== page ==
Ireland probably doesn’t get the credit it deserves as a surfer’s paradise. However, that seems to be changing somewhat as more and more adventure seekers make the trip to explore Ireland’s sometimes hidden treasures. Indeed, beyond surfing, other extreme sports like cliff-diving have seen a bit of a bump recently.
Yet, one advantage Ireland holds over other countries is its size. A trip from its very most northern point, Malin Head, to its most southern, Brow Head, would take around eight hours if you were driving without stopping. It would take twice that time to drive from the northern part to the southern part of, say, a US state like California.
But why would you rush it? The coastal route from Malin Head in County Donegal to Brow Head in County Cork is called the Wild Atlantic Way. It offers some of the most stunning scenery, cracking pubs and, of course, opportunities to surf.
A good place to start is at Bundoran Beach in Donegal. It was in a CNN Travel list of the best surf spots in the world, and surfers will be faced with, as CNN put it, “shimmering green waters” and “rolling waves shaped by the headlands and flat rock reefs”.
Mullaghmore for the Skilled Only
Next up is County Sligo and arguably Ireland’s best two surf beaches, Mullaghmore and Easkey. The former is off the charts when it comes to difficult. Indeed, if you live sports betting for surfing, be careful of Mullaghmore because the 15-foot waves and choppy surfaces can scupper the chances of success for even the world’s best professional surfers.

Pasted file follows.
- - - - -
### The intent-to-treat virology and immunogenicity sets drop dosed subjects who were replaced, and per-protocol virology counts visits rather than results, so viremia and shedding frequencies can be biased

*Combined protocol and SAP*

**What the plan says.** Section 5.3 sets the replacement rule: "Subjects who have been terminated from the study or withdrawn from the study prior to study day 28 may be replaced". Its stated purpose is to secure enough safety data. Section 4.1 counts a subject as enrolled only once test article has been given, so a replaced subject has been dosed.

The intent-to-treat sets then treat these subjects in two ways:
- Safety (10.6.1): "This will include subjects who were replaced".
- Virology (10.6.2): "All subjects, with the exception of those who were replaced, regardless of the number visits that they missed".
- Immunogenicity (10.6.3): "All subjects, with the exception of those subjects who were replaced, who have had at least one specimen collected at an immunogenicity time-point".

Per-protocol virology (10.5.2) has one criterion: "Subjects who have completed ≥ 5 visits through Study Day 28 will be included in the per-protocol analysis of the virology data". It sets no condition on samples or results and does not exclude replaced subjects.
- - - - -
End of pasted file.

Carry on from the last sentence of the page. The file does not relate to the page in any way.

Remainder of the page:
Easkey is perhaps not as tough as Mullaghmore, but it is still only really suitable for experienced surfers. It has two reef breaks, which makes for some faster and hollower waves. The Irish surfing headquarters are located here, and it’s become a tourist hot-spot, so you can explain plenty of company in the water.
Mayo is the next county on your travels, and you can find plenty of great spots to surf. Achill Island, Doogh Strand, Carrowniskey, Elly Bay West, and Roonagh Pier are just a few of the names that spring to mind. Mayo has lots in the way of ‘hidden’ coves and beaches, so if you are on a romantic trip or just looking a bit of peace, you’ll find Mayo a great option.
Galway Famous for its Hospitality
Co Galway comes after Mayo, and while it probably trails Mayo, Sligo and Clare in terms of expert surf beaches, you can still find some decent waves in the north-west of the county. The hospitality in the county is legendary, however, so make sure you stop off at a few bars for a Guinness or two once you have put your board away for the day.
Lahinch Beach in County Clare should certainly be your next stop. Again, it does not have the difficulty of Easkey or Mullaghmore but the currents can be treacherous for inexperienced surfers. The surrounding area is beautiful too.
Kerry is the penultimate county on our list, and you’ll be able to choose from great surf spots like Inch Beach and Ballybunion. The latter especially is a nice option for beginners. You’ll also find some of Ireland’s most scenic views and the chance to see some breathtaking sunsets.
To finish up, Cork – Ireland’s largest county. The drive around the coast is quite long (by Ireland’s standards) and you’ll have to take some winding roads to make it all the way Castlefreke. It’s a brilliant spot to finish up on after your odyssey down the Wild Atlantic Way.